Dover-Foxcroft partners with state to reimagine downtown
DOVER-FOXCROFT, Maine — Dover-Foxcroft could finally see a 2003 downtown revitalization plan flourish in a new partnership with the Maine Department of Transportation.
Community leaders summed up the plan from nearly 20 years ago and where the town stands now during a virtual meeting Friday, hosted by the town’s Climate Action Advisory Committee. They called the collaboration — approved by the Dover Foxcroft Select Board on Aug. 22 — a once-in-a lifetime chance for the community.
For a small town in Piscataquis County, where money and resources are limited, major downtown redevelopment could make a big difference for residents and businesses that sometimes struggle to thrive in rural places. It could also draw more visitors and boost the local economy. With federal funding and MDOT initiatives geared toward rural communities now available, some say it’s a fortuitous time to pursue projects that have been discussed for years but never materialized.
“We have an opportunity and, frankly, have community momentum now to create a new vision of our downtown that will be more resilient, more climate and person friendly and will work for all residents, businesses and visitors for the next 100 years,” said Lesley Fernow, who is involved with the climate committee.
Residents recently celebrated 100 years of Dover and Foxcroft joining, and old designs aren’t working anymore, she said. Fernow pointed to stalled traffic and frustration while driving through the town, especially in mid-summer. Pedestrians and bicyclists continue to run into trouble, even with a recently upgraded street crossing on South Street, she said.
Historically, the high cost of improvement projects has been a significant barrier. But MDOT’s programs give Dover-Foxcroft access to a consultant and federal funding to complete improvements, like those related to transportation and parking, Fernow said.
The plan from 2003, completed by Bangor-based WBRC Architects, explored creating a gateway to town coming from the south on Route 7 into South Street, which still remains relevant, said Select Board member Thomas Lizotte, who was on the board when the study was completed.
The entrance to downtown is undefined, the study noted, and only the Piscataquis Chamber of Commerce building signals that people have arrived in Dover-Foxcroft, Lizotte said.
The study also looked at Union Square and the Piscataquis River waterfront corridor, further down South Street to downtown, Lizotte said. The study did not focus on Monument Square and the North Street corridor, specifically from the post office to Summer Street, which he would like to see addressed as well.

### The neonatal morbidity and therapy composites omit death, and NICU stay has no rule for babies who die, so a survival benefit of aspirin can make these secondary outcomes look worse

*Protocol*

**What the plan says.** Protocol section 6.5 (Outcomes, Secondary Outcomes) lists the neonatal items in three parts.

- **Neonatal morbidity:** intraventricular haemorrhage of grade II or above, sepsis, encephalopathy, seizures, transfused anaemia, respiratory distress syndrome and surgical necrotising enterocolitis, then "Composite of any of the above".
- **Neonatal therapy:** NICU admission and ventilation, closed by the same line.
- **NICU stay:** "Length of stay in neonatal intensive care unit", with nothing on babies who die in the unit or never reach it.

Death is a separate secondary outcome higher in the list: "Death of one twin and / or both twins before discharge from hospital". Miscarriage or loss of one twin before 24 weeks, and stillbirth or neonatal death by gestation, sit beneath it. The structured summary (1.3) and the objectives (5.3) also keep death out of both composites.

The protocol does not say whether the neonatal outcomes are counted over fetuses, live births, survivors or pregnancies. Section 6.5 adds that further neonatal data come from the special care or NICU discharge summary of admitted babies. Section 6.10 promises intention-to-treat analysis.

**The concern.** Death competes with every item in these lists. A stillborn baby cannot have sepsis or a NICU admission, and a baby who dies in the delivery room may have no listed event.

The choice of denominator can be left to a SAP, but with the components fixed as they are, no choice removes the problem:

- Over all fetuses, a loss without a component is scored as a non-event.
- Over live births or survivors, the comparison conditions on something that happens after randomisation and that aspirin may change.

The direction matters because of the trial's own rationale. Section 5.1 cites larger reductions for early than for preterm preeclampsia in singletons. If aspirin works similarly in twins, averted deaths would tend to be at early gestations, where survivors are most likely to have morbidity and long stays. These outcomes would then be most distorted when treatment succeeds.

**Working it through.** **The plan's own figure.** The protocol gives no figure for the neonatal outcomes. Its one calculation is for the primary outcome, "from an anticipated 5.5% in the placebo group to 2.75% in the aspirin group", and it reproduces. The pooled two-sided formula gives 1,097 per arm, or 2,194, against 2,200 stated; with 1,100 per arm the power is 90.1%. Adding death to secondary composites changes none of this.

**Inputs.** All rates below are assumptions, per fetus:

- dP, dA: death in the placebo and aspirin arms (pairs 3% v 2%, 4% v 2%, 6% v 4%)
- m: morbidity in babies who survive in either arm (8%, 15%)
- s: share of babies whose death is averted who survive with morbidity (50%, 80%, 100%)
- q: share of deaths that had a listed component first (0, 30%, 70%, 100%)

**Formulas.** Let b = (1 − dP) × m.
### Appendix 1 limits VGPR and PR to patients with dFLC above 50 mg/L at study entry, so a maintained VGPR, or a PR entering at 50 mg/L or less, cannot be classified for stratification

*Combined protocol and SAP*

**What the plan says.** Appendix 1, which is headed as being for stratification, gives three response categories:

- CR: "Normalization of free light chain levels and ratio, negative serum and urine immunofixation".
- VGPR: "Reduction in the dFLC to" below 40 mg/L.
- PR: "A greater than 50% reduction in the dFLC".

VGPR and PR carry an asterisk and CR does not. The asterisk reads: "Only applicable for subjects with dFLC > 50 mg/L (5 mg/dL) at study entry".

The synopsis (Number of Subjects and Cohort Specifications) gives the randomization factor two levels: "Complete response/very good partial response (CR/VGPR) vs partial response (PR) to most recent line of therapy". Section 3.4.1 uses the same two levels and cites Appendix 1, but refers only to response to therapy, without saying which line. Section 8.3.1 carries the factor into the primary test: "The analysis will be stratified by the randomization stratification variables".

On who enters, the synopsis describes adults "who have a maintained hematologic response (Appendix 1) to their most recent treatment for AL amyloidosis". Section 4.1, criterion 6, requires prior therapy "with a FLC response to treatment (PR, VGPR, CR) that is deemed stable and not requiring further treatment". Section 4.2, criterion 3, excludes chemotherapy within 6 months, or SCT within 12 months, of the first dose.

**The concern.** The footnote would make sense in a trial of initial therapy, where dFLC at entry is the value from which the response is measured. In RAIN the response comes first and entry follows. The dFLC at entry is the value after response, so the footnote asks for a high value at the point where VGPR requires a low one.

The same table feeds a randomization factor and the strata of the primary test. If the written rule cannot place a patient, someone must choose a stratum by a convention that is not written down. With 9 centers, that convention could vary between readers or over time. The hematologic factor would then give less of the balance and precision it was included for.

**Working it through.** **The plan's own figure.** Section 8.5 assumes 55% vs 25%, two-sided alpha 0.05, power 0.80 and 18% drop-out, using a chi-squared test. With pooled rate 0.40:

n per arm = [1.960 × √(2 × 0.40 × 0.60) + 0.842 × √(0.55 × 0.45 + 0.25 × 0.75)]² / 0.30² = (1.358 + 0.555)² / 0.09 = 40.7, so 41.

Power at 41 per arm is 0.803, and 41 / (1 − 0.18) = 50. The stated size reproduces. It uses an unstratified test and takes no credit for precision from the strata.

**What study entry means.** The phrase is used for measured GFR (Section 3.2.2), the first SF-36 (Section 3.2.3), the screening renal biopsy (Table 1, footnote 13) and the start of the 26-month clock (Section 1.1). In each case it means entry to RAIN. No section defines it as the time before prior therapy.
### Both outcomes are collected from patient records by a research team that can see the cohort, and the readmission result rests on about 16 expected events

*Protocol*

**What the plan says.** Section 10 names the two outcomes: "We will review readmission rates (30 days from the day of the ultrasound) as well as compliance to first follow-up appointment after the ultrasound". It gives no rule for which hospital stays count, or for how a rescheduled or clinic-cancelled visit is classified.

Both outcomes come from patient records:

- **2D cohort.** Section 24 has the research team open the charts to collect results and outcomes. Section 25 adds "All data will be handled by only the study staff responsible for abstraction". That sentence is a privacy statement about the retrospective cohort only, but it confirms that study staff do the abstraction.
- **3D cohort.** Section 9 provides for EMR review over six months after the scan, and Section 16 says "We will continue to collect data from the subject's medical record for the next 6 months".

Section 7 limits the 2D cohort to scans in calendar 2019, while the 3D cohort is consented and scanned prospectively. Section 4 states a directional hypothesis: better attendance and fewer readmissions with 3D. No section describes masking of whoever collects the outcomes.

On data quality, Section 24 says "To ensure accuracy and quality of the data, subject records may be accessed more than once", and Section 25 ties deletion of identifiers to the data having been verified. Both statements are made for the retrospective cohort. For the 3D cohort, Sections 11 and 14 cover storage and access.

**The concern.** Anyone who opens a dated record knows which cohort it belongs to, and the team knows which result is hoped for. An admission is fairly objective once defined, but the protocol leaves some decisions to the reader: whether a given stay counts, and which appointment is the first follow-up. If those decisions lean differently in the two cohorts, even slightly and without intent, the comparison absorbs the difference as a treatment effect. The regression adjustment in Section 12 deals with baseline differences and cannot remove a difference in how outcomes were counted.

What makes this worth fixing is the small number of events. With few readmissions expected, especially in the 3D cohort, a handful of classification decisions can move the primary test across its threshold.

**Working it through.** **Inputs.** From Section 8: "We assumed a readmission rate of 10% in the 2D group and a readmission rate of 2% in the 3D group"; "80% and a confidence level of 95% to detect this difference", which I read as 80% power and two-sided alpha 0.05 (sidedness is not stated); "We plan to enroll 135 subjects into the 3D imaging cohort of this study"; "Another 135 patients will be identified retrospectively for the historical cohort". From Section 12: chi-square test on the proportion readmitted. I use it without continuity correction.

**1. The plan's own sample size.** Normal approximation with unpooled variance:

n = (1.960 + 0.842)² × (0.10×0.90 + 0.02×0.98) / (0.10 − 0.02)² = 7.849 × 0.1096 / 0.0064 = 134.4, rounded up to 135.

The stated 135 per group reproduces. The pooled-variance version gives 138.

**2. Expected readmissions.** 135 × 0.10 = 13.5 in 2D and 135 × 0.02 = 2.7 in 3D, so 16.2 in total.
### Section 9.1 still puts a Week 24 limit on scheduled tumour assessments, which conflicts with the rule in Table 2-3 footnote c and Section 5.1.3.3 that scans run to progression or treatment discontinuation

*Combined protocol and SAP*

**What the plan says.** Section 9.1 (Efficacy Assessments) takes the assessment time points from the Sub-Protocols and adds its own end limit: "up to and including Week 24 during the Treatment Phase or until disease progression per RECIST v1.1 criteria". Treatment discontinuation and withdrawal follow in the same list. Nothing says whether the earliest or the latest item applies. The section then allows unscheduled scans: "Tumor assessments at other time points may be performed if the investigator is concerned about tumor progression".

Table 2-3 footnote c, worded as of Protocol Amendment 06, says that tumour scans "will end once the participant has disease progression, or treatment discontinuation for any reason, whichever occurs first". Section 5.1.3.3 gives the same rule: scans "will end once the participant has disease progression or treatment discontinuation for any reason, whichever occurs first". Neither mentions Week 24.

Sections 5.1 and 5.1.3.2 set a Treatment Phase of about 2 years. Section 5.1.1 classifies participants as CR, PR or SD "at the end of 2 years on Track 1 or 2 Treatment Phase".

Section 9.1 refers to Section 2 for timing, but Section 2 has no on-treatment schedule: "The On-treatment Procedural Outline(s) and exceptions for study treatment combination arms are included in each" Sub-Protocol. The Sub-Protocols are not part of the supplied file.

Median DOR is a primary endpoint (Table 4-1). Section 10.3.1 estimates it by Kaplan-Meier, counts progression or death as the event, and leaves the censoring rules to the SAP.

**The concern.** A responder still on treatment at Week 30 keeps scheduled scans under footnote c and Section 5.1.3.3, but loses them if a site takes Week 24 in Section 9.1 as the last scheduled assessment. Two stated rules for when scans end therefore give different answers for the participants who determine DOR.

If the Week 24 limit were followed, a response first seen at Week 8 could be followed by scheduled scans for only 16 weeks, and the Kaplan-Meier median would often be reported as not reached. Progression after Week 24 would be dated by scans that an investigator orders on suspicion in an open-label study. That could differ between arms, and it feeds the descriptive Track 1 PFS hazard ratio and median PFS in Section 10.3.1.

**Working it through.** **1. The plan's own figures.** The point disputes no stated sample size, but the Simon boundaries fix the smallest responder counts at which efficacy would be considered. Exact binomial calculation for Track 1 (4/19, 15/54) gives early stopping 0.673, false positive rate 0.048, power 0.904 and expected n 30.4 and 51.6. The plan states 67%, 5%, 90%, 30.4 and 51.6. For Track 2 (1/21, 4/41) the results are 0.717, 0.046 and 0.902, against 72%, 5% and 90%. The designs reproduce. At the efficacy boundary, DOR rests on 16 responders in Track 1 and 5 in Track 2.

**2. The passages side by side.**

Using a series of community initiatives, MDOT works with municipalities to build transportation infrastructure for the next several decades, said Jarod Farn-Guillette, a regional transportation planner and travel liaison. The agency also addresses placemaking in rural communities, or “bringing back that Norman Rockwell-esque feel that we once had in our historic downtowns,” while also reinvigorating the local economy, he said.
“Our goal is to have an efficient one-and-done, so we can come in and rehab your transportation system where it’s heavily used and not have to come back for a very long time,” he said.
Farn-Guillette described the agency’s Planning Partnership Initiative and Village Partnership Initiative, which both help communities implement their vision but differ based on the scope of projects and funding.
The Planning Partnership Initiative addresses time-sensitive feasibility studies and locally initiated planning, according to the MDOT website. The Village Partnership Initiative is available to communities that have or can agree upon a local vision, and projects vary from spot improvements to large investments.
Dover-Foxcroft would work with an outside consultant who produces several options for redevelopment, cost estimates and a schedule of what is completed when. The MDOT provides technical assistance, and the public is also involved, Farn-Guillette said.
Once a kick-off meeting occurs, it takes about nine months to draft a plan, then from three to four years before improvements happen, he said.
Town Manager Jack Clukey, who started his job in 2004, said people would ask him when ideas in the 2003 downtown revitalization plan would come to fruition, which has always hinged on resources.
While various projects have been completed over the years, there are still plans on the table that need to finally be tied up, he said. This is an opportune time to merge already planned MDOT projects — such as South Street reconstruction and deficiencies on the Main Street bridge — with a larger transformation, he said.
“Our goal is not just to beautify the downtown and make it more attractive to people coming for economic redevelopment,” Fernow said. “It’s also to create a healthier downtown community, where we can walk and encourage people to ride bikes and spend time in some green space.”